Rather, from his existentialist—and ultimately poetic—perspective Heidegger urges that we commence philosophizing with his more expansive version of what constitutes an ontology. For him, this is the often-unspoken stance we presuppose in confronting recurring problem: what is Being and our relation to it? In dealing with our actual concerns and relations with other things that are existent in our world (the ontic), we nevertheless ask metaphysical questions.

Being, as Atkins explains Heidegger’s view, stands for “meaningfulness,” which is general in nature, so that we finite humans can only experience it in isolated occurrences, and then partially. Ideally, humans over their lifetimes create themselves by means of an enhanced participation in “meaningfulness,” exercising a wide-eyed mode of authenticity.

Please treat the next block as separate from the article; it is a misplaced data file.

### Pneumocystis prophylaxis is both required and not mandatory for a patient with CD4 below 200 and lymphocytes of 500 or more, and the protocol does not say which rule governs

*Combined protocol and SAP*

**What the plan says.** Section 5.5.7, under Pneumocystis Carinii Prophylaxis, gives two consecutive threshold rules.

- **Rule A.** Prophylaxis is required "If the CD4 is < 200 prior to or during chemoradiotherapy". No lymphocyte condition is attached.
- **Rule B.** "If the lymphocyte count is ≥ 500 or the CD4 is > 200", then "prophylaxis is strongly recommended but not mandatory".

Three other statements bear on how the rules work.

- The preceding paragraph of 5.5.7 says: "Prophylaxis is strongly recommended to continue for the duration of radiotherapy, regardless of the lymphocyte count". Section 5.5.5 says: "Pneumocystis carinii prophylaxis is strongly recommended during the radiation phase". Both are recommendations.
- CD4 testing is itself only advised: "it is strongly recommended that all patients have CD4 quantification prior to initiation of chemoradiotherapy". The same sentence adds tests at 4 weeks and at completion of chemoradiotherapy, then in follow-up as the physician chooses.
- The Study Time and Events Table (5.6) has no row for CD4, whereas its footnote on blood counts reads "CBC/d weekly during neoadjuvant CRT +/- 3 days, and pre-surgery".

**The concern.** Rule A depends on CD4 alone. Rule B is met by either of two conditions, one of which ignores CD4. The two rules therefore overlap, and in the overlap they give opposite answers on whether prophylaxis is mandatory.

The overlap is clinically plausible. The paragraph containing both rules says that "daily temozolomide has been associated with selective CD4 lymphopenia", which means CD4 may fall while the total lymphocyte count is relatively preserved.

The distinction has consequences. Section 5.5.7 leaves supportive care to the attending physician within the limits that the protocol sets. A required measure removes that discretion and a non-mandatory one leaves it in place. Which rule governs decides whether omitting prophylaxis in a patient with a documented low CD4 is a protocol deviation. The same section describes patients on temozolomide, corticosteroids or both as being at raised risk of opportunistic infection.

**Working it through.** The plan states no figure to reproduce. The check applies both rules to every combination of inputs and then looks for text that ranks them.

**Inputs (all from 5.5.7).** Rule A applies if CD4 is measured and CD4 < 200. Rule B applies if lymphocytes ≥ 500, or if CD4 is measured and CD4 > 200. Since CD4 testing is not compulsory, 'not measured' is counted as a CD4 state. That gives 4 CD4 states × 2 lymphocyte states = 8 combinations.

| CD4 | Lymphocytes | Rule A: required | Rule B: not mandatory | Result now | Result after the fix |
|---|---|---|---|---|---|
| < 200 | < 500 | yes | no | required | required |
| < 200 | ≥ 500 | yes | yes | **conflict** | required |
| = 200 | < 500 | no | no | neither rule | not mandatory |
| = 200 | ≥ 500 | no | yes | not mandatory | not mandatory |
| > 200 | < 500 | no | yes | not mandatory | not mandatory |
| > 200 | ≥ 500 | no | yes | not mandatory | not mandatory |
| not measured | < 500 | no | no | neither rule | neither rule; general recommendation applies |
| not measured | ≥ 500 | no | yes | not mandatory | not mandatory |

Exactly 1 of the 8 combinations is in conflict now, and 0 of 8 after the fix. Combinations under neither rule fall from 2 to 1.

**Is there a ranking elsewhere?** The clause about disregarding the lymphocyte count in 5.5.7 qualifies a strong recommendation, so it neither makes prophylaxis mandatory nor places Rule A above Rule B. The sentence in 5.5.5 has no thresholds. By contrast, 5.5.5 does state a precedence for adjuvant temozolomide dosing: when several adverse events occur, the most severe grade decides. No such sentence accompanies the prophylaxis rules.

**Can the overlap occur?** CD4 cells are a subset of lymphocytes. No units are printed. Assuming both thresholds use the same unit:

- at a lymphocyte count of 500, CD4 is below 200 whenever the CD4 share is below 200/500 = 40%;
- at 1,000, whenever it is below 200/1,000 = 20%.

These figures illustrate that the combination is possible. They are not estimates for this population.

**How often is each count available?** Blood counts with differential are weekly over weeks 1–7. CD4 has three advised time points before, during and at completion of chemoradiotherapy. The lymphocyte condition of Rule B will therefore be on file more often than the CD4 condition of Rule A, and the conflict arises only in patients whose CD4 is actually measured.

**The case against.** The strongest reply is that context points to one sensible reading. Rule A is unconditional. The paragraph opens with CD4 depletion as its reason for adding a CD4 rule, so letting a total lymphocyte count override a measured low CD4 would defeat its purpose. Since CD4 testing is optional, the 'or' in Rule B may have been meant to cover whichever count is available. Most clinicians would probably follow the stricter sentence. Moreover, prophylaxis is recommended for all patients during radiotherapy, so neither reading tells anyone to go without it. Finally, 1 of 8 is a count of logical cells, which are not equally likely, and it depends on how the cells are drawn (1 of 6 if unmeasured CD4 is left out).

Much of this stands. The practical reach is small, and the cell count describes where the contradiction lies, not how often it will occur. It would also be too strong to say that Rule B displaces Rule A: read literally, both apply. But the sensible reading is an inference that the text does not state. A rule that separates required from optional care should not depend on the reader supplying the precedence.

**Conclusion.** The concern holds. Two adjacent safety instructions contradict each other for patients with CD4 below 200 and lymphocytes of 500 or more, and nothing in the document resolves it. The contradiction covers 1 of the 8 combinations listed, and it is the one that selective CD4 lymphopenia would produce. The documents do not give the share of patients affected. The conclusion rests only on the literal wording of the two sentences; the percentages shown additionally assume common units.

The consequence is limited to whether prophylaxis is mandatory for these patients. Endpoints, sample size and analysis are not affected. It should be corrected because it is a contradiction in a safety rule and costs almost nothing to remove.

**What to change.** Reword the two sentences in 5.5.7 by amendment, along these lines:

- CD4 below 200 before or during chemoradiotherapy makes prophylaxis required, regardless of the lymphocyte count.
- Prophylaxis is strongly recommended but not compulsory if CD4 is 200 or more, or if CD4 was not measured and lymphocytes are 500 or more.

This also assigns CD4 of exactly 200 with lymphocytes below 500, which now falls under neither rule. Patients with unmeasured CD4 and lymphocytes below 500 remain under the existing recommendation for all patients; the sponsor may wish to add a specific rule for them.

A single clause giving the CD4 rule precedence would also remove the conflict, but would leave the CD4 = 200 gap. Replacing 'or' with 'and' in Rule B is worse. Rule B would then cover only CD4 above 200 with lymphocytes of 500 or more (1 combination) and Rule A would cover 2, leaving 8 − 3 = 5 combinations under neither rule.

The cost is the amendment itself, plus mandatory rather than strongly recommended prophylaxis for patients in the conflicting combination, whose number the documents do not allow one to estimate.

Instead of an anthropology of human nature, Heidegger offers his concept, Dasein. In German this means “being there” and connotes for him our being thrown involuntarily into a world wherein we dwell with others. Atkins interprets the hyphen as indicating a bridge that pairs us with Being, yet keeps us distinct (179), a “paradox of our simultaneous intimacy and alienation from Being” (128).